Understanding Taxation of Retirement Income
Like employment income, retirement income is generally taxable.
For most people, retirement means a decrease in income resulting in a lower income tax bill. Even so, it is still advisable to carry on with your financial plan, including tax planning, adjusted accordingly for retirement.
Which Retirement Income is Taxable
While not all retirement income is taxable, such as Guaranteed Income Supplement (GIS), most retirement income is taxable, including the Canada Pension Plan (CPP), Old Age Security (OAS), and company pension plans. Below is a list of commonly available retirement income and how it is taxed. The effective rate of tax you pay on your retirement income depends your tax bracket, which, due to your likely reduction in overall income, should be lower than pre-retirement.
As always, you should consult a tax expert for all of your tax planning needs.
Canada Pension Plan (CPP)
The CPP is a retirement income program administered by the federal government that is funded by employees and their employers. If you were employed, CPP contributions would have been deducted from your salary payments. If you were self-employed then you would have had to make contributions directly yourself. CPP pension payments count as income and are taxable.
Old Age Security (OAS)
OAS is a federal retirement benefit for those over 65 years of age. OAS payments are also taxable as income.
Guaranteed Income Supplement (GIS)
The GIS is a federal benefit you receive only if your income does not reach specific minimum thresholds. Unlike most other forms of retirement income, the GIS is not taxable.
Registered Retirement Savings Plan (RRSP)
An RRSP is a tax-deferred retirement savings plan registered specifically to you. You can contribute to your RRSP up to the annual government pre-determined amounts and receive an annual tax deduction for your contribution in the year you contribute. Your employer may provide some additional matching contributions to your RRSP.
You do not pay any tax on income earned or increases in value within your RRSP and you should resist withdrawing funds from your RRSP for as long as possible to minimize taxes and allow your investments to grow. When you do withdraw money from your RRSP it is taxable at your current effective tax rate,
Note that in the calendar year that you turn 71 you must decide how you will convert your RRSP to income. You can withdraw the funds (and pay tax on the amount withdrawn), convert the RRSP to a RRIF (see below), or purchase an annuity (and pay tax on the annuity payments you receive).
Registered Retirement Income Fund (RRIF)
A RRIF is the most common way of withdrawing income through conversion from your RRSP. Once you convert your RRSP to a RRIF you will need to withdraw a minimum amount each year as specified by the Canadian Government.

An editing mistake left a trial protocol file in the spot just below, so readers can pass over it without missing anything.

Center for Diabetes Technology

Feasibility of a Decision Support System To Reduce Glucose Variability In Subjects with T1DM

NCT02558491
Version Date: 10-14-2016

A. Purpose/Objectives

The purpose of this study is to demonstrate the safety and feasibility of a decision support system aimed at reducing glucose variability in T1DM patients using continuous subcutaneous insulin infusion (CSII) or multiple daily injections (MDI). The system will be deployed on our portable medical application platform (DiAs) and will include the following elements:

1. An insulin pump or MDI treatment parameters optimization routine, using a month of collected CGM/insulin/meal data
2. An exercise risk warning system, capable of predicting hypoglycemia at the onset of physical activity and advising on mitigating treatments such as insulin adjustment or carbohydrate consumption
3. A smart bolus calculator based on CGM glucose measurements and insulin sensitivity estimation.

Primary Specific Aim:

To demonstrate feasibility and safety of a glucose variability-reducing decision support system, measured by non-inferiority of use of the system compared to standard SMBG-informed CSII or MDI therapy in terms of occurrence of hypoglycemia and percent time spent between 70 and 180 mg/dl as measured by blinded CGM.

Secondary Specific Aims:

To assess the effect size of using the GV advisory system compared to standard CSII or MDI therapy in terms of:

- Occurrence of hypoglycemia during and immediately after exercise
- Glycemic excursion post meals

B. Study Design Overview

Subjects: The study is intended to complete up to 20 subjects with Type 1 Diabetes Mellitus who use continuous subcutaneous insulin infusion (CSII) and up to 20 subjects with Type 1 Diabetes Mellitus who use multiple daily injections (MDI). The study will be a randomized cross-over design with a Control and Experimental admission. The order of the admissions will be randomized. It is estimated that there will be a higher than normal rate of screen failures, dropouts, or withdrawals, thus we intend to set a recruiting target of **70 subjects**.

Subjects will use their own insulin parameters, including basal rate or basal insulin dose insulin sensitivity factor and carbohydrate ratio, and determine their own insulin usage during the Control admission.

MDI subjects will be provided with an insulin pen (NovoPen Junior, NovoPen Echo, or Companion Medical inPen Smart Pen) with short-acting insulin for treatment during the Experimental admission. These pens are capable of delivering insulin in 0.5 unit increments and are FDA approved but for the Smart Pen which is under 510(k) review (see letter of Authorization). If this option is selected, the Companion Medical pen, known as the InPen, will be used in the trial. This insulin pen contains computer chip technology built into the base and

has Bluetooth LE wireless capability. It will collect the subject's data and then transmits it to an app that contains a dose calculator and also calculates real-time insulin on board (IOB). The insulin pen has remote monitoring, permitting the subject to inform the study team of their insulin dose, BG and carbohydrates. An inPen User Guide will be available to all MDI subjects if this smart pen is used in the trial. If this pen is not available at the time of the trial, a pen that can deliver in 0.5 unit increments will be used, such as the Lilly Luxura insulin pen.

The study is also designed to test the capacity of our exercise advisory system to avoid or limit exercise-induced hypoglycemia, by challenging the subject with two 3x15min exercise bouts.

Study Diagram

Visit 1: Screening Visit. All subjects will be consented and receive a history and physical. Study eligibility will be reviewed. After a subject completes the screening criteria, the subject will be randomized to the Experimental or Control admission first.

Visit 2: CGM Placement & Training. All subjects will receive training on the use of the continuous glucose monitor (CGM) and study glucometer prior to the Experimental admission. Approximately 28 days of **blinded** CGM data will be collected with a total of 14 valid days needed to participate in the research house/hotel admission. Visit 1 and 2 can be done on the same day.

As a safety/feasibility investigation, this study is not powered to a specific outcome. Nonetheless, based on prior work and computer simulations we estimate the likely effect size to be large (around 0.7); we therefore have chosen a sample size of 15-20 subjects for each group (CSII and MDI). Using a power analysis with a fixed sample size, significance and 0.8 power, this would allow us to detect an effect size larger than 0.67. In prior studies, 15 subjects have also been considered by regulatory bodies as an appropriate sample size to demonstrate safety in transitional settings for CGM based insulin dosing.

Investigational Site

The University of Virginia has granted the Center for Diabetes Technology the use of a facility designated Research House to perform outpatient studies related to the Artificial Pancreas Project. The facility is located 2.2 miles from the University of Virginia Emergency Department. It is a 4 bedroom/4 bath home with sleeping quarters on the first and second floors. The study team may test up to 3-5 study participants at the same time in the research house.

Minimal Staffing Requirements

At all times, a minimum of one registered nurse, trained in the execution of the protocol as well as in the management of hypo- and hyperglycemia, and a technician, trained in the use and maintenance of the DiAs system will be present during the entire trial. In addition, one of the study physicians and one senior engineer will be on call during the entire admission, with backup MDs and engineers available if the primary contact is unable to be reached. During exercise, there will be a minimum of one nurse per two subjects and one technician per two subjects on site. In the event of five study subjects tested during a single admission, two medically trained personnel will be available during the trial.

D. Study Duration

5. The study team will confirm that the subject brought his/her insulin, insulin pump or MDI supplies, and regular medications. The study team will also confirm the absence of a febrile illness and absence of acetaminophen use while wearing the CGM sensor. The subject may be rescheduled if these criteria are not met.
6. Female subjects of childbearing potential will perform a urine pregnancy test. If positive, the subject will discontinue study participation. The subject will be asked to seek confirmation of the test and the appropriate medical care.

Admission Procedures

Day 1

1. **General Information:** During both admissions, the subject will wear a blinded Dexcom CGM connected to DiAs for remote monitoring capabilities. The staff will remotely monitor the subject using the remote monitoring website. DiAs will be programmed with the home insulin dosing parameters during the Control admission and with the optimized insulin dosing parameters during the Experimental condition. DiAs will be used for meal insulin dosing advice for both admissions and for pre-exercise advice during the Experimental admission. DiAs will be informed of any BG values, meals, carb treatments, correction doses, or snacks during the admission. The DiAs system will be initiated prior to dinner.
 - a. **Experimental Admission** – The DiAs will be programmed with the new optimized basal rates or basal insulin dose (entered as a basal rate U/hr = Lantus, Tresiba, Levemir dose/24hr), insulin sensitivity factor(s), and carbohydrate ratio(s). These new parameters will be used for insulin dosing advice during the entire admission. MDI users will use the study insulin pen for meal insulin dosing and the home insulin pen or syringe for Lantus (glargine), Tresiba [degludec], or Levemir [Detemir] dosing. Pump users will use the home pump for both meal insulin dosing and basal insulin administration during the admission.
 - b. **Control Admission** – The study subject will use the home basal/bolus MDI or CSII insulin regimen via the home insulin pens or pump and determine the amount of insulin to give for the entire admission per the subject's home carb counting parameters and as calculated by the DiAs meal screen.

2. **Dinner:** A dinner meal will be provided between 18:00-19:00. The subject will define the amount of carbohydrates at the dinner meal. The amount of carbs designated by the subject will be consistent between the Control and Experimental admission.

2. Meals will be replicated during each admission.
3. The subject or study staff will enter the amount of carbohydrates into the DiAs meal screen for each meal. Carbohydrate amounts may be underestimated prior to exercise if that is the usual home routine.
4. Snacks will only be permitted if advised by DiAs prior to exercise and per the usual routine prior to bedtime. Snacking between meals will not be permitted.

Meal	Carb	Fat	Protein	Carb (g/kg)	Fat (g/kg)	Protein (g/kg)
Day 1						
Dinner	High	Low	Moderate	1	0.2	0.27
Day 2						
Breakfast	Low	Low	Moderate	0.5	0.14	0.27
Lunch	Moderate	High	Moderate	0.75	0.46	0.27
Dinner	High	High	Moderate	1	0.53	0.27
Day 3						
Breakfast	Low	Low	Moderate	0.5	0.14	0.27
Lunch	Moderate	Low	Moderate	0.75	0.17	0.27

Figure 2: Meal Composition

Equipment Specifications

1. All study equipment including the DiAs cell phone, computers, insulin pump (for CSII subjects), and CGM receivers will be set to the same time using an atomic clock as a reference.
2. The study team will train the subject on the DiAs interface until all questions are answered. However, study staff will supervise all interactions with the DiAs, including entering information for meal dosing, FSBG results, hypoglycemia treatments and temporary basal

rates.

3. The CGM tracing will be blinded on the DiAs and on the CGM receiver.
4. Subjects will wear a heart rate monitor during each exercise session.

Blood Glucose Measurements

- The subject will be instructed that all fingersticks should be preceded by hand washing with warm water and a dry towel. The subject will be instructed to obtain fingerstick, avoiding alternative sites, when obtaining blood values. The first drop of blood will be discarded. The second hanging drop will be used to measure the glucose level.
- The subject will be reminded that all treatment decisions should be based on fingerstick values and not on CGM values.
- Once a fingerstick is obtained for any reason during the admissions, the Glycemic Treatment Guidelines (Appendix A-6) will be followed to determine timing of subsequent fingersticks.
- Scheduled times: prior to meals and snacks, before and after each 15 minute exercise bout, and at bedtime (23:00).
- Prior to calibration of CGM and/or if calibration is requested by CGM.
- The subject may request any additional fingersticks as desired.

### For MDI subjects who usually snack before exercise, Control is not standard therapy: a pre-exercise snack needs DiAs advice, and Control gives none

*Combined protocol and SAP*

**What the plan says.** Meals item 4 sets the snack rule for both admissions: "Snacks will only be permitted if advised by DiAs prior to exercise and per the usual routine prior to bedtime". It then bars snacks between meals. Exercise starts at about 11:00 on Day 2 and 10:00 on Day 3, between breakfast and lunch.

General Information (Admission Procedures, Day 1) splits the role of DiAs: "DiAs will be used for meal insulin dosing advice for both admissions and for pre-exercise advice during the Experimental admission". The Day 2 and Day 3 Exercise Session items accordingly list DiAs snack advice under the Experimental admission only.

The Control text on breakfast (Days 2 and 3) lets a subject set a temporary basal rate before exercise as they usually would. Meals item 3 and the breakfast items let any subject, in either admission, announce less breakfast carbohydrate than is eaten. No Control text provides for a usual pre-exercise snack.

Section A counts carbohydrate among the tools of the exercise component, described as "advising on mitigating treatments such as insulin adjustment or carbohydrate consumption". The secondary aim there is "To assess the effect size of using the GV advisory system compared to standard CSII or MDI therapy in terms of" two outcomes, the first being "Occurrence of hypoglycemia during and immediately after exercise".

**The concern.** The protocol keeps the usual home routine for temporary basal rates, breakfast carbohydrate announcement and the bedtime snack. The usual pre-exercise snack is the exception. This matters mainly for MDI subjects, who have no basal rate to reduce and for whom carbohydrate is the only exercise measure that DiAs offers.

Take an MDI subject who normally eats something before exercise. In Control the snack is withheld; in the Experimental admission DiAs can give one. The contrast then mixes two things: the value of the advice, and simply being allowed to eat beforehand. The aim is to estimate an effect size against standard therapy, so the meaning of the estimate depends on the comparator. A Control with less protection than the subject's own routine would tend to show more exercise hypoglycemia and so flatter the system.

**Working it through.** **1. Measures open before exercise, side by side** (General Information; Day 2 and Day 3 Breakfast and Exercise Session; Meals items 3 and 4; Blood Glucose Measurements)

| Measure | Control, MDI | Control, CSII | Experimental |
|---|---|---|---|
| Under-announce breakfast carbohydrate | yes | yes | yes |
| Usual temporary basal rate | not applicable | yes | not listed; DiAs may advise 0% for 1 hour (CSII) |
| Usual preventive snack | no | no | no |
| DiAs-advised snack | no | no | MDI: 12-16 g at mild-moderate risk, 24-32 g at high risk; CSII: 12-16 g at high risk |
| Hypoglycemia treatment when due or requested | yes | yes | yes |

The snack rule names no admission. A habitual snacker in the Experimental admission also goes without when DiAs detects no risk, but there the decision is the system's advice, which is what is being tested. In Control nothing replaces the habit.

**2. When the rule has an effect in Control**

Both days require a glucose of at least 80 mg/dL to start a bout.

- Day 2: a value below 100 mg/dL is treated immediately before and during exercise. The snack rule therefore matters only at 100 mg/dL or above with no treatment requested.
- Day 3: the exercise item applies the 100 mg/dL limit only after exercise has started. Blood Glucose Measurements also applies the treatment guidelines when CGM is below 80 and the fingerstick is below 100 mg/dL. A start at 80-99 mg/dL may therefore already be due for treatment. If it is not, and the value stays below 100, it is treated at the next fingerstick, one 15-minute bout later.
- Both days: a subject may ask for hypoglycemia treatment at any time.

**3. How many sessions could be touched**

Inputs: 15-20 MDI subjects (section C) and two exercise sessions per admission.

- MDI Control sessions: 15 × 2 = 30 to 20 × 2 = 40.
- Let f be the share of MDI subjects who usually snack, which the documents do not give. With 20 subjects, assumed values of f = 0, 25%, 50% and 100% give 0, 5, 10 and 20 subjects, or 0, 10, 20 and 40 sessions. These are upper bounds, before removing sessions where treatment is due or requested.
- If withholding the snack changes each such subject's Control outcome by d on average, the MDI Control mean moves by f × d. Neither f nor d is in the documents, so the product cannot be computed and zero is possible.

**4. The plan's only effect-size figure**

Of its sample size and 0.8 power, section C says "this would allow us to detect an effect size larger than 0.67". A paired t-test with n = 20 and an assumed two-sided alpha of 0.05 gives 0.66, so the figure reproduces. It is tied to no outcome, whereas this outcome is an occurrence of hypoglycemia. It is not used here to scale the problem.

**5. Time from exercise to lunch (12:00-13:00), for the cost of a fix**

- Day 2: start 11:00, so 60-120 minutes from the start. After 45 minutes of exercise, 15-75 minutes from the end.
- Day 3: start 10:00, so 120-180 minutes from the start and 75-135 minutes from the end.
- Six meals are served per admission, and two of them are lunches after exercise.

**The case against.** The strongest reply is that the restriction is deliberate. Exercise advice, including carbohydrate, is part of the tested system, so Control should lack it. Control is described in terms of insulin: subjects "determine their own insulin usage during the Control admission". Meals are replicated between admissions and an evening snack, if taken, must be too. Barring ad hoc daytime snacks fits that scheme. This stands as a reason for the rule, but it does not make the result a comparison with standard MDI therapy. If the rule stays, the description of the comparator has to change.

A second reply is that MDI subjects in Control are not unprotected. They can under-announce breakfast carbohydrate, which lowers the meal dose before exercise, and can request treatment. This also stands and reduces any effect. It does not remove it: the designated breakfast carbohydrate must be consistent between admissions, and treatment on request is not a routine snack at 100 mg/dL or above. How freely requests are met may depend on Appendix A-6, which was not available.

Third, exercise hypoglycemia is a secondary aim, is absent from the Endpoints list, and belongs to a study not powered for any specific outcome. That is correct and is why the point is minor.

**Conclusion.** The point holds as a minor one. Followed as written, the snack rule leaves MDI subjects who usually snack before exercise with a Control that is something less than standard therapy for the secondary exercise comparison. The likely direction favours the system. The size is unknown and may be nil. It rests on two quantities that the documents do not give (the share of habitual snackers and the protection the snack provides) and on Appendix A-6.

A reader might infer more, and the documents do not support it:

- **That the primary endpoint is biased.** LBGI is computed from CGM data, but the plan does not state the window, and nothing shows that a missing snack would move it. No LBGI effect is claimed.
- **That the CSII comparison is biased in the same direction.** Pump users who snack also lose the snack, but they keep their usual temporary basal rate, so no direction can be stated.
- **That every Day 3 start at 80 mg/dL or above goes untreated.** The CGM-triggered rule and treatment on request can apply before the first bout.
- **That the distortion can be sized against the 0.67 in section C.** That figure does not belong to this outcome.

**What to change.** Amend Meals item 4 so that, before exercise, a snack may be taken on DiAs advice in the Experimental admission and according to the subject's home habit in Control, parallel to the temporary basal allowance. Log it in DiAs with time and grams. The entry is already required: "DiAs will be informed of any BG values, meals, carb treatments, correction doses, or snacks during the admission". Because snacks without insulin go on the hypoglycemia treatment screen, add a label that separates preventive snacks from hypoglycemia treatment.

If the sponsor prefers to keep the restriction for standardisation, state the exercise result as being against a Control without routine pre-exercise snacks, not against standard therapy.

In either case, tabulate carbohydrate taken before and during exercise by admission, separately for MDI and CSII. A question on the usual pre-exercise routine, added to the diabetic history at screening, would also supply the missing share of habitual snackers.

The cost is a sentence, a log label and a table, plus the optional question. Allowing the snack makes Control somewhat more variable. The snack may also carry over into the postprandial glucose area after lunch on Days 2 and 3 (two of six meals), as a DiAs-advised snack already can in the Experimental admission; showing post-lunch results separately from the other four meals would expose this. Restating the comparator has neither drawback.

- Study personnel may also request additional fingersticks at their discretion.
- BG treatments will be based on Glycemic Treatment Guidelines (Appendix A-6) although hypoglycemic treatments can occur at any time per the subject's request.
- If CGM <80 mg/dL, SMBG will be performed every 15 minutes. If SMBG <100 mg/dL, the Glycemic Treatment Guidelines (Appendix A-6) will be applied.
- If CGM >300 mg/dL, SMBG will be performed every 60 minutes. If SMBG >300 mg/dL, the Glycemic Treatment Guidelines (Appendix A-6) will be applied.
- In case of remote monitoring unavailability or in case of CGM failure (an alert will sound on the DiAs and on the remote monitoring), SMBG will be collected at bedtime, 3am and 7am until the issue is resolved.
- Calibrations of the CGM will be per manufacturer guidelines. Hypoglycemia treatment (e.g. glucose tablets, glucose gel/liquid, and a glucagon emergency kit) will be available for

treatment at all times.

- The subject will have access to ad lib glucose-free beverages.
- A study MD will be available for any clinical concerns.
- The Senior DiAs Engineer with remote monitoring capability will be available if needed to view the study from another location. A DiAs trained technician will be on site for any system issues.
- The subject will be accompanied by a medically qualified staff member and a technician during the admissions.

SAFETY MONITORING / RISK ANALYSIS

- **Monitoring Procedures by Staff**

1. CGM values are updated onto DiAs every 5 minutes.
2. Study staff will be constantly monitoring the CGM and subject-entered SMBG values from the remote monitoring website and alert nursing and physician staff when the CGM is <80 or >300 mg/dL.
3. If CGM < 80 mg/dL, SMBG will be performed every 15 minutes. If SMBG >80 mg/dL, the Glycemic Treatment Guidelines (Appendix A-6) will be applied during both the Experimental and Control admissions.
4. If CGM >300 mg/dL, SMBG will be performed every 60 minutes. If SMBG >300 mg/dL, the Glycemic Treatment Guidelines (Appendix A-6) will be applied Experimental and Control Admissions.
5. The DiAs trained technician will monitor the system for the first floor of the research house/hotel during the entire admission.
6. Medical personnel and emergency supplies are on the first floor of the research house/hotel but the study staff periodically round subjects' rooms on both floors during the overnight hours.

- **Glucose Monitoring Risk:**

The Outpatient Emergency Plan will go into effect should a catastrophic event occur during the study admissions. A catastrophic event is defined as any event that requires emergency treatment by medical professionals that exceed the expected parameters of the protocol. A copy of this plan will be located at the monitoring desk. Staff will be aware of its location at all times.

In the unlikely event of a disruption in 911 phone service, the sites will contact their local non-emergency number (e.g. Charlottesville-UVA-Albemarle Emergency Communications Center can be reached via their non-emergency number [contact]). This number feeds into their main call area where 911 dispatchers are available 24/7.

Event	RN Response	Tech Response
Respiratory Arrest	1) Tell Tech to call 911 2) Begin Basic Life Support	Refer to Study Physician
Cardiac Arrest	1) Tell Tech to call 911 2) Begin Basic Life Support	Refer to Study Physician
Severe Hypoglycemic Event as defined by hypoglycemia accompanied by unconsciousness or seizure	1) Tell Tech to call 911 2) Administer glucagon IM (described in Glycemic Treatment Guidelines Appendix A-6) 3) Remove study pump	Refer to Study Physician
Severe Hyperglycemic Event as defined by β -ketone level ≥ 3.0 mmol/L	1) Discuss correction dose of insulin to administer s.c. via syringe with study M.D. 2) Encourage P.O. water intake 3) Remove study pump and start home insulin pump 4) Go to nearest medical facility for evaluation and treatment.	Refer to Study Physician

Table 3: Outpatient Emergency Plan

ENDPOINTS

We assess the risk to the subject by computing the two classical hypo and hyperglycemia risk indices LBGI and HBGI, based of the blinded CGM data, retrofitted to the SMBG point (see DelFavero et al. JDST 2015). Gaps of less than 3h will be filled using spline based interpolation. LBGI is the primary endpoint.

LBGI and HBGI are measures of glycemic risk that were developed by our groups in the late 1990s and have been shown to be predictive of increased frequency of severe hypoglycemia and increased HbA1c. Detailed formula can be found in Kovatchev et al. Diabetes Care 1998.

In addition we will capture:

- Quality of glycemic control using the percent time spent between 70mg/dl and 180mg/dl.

You cannot make contributions to a RRIF. All withdrawals from your RRIF are taxable as income. As with an RRSP, it is best to withdraw as little as possible from your RRIF for as long as possible to minimize taxes and allow your investments to grow.
Company Pension Plan
If you have been employed, you may have joined a company pension plan. As with RRSPs, your contributions to the plan are tax deductible, your employer may make additional matching contributions on your behalf, and income earned and increases in value within the plan are tax free.
Company pension plans can be defined contribution or defined benefit. In either case, pension payments are taxable income. Like employment income, they may be taxed at source by your pension plan.
Minimizing Taxes on Retirement Income
There are strategies you may employ to manage and minimize the taxes you pay on your retirement income. Consultation with a retirement planning expert or tax planner is highly recommended.
Some of the strategies that may help you minimize taxes on retirement income include:
- Tax Bracket Management: manage your income so that you do not move into the next highest tax bracket for income tax calculation.
- Withdrawal Management: Withdrawing income from specific sources in a predetermined order to lessen your tax bill.
- Pension Income Splitting: Transfer pension income from a higher income earning spouse to a lower income earner.
- Use TFSAs (Tax-Free Savings Accounts): Money earned in a TFSA is not taxable, even when you withdraw it (although, unlike an RRSP, the contributions are not deductible for tax purposes). TSFAs are a good place to park income that you don’t need, even RRIF income that you are required to withdraw but do not have a current use for.
As with any wealth planning, planning for the minimal taxation of your retirement income can be best achieved if started early and with the help of a qualified professional.
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This content is provided for general informational purposes only and does not constitute financial, investment, tax, legal or accounting advice nor does it constitute an offer or solicitation to buy or sell any securities referred to. Individual circumstances and current events are critical to sound investment planning; anyone wishing to act on this content should consult with his or her financial partner or advisor.